Monday, September 04, 2006

Black Sea Ethno Rock

Walking around the back streets of Beyoglu last week, we heard the sounds of wild fiddle and bagpipe, turned a corner, and found a street full of people dancing to the music of Entu Dagakerr, a group of Istanbul musicians from the Laz ethnic group of the eastern Black Sea region (between Rize and Artvin.) Those of you who know my more peculiar musical tastes know that I have - since the age of 17 - been an absolute sucker for the sounds of the kemençe (black sea bottle fiddle). Popular in the eastern Black Sea region, the kemençe is possibly Byzantium's funkiest surviving holdover. A three stringed fiddle held vertically, it plays extremely fast, highly ornamented dance music in asymetrical rythyms. It is also played by the Pontic Greeks who were deported en masse to Greece in 1923: some of the best Black sea music is actually produced in Thessaloniki. To the uninitiated ear, it produces some of the most annoying music ever experienced, which of course, has led to the sounds of kemençe being adopted by Turkish footbal powerhouse team Trabzon: love our football team, love our hyperkinetic fiddle music.

These guys were absolutely the best live music I have heard in Istanbul yet. We followed the band to their next gig, at the Sokak Bar on Mis Sokak. The place was packed with folks from the Black Sea region, and as soon as the band kicked in, the whole house started singing along and dancing. The Black sea style of dancing involves a lot of line dances with vigorous shoulder shaking, hence the name "the hamşi dance" after the movements of the Black Sea anchovy (Turkish: hamşi.)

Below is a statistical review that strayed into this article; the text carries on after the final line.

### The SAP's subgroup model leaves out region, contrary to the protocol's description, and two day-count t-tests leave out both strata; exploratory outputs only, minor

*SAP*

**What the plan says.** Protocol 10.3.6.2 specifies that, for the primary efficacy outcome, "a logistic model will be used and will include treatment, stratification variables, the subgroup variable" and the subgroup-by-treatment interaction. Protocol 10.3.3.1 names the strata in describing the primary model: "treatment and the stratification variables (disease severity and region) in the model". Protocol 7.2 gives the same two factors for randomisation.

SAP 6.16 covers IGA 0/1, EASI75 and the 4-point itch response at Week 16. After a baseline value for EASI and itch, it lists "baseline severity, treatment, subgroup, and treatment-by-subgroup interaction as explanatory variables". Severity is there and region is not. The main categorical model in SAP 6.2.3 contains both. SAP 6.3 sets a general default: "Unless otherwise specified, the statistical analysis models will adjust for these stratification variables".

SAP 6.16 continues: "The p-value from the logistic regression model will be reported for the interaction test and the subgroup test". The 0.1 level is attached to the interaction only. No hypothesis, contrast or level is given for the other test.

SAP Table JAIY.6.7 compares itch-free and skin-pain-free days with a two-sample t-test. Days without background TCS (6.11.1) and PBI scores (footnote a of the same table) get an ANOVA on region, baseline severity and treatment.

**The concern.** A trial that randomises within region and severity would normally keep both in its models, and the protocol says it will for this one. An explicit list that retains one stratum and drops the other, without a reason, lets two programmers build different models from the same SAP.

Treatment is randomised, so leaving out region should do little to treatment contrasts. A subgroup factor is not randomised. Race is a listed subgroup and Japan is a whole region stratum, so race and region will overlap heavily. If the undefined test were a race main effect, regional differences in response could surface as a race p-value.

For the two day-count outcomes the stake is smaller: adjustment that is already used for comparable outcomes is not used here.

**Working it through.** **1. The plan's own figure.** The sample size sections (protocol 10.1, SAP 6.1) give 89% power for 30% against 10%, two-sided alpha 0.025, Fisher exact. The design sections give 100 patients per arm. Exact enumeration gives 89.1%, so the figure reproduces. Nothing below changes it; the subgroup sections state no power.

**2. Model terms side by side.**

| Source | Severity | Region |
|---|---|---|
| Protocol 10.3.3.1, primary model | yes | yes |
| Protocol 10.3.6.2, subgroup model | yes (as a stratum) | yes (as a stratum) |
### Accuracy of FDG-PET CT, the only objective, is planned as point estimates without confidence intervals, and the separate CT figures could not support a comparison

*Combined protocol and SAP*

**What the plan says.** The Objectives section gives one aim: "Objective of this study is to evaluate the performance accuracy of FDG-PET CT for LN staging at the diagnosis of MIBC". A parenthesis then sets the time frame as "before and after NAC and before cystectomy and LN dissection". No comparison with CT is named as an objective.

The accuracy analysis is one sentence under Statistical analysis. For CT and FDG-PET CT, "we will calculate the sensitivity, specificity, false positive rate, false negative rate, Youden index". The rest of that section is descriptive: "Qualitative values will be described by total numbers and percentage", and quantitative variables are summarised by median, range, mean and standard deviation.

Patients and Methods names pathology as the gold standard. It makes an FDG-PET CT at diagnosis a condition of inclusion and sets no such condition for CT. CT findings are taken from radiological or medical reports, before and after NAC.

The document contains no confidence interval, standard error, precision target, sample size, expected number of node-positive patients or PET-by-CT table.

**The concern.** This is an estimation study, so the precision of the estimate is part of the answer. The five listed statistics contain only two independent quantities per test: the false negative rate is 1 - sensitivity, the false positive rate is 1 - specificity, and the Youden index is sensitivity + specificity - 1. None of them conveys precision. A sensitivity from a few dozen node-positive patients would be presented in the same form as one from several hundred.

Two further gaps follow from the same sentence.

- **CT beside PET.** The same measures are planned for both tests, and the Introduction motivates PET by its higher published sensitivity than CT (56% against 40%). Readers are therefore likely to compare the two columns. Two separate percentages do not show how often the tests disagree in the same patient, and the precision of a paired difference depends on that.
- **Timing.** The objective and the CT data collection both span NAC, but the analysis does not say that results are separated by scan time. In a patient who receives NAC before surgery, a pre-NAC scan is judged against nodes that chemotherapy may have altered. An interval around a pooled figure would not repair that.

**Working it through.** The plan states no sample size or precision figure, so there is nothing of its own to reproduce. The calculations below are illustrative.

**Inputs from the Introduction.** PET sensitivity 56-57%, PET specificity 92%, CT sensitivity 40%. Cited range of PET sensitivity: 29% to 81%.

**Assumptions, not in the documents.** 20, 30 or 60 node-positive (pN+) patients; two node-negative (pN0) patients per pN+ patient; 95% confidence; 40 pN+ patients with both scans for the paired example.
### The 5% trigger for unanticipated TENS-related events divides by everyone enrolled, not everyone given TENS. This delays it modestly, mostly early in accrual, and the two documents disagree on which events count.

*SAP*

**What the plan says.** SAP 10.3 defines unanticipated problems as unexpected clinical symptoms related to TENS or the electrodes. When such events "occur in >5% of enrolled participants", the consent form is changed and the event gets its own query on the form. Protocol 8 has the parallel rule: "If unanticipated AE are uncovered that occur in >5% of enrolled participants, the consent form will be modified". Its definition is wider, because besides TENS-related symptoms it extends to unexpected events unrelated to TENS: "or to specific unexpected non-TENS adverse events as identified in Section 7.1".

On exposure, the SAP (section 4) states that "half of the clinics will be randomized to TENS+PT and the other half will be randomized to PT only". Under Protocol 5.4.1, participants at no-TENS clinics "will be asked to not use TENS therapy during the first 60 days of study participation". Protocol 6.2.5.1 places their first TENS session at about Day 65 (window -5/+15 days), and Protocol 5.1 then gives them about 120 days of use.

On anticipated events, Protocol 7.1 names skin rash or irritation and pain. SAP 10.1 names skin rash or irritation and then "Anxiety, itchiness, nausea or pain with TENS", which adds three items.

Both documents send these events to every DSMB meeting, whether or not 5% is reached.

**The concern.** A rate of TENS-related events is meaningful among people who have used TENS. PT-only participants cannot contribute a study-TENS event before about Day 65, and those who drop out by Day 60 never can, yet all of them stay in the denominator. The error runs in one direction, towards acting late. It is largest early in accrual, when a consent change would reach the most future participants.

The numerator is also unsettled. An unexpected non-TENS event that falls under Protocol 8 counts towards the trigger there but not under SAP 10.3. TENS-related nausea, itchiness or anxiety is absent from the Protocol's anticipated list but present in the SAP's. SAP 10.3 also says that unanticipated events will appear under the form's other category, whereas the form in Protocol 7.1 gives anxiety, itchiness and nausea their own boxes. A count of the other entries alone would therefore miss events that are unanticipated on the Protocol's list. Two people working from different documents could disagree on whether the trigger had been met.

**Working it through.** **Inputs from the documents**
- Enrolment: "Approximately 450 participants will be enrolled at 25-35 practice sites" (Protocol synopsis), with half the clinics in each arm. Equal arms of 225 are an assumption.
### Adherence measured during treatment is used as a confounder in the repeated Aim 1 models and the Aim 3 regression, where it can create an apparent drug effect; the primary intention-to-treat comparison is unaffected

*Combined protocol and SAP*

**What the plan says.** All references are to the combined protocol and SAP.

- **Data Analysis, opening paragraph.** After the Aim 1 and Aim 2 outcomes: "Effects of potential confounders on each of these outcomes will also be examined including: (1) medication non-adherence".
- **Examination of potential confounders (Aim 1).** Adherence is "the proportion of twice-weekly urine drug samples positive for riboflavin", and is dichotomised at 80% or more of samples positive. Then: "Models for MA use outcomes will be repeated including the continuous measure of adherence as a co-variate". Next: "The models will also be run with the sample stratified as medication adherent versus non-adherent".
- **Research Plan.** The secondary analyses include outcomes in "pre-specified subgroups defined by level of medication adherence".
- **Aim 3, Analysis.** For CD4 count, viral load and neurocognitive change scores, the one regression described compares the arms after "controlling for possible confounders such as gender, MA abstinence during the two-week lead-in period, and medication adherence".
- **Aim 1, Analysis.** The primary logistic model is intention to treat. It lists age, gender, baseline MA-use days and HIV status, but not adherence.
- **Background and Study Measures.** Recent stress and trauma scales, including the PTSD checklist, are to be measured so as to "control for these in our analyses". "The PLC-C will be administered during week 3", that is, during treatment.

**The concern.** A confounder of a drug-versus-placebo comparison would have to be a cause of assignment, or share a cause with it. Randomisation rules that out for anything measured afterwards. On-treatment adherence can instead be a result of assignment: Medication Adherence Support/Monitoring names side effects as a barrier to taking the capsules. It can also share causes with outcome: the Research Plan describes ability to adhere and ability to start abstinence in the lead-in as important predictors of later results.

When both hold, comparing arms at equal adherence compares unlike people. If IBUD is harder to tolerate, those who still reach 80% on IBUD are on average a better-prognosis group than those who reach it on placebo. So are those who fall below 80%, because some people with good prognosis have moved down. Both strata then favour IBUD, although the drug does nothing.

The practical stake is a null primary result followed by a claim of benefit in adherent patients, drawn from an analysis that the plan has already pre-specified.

Of course, it wouldn't be a real hamşi dance without inviting the visiting Queen of Little Oily Fish to join in. (Note: The following image complies with federal rules concerning the publication of only "cute" photographs of Fumie at all times.)

I haven't picked up any CDs yet on this trip, but everybody teels me I have to grab some music by Kazim Koyunçu, described to us as the "Curt Cobain of Black Sea Rock." Koyunçu was a Laz who died from cancer traced to radiation pollution from the Chernobyl nuclear reactor meltdown. There are at least two 24 hour video TV stations broadcasting non-stop Black Sea ethno-rock, and I am still not tired of this stuff. Next to Zydeco, nothing fuses with rock style like Black Sea music...

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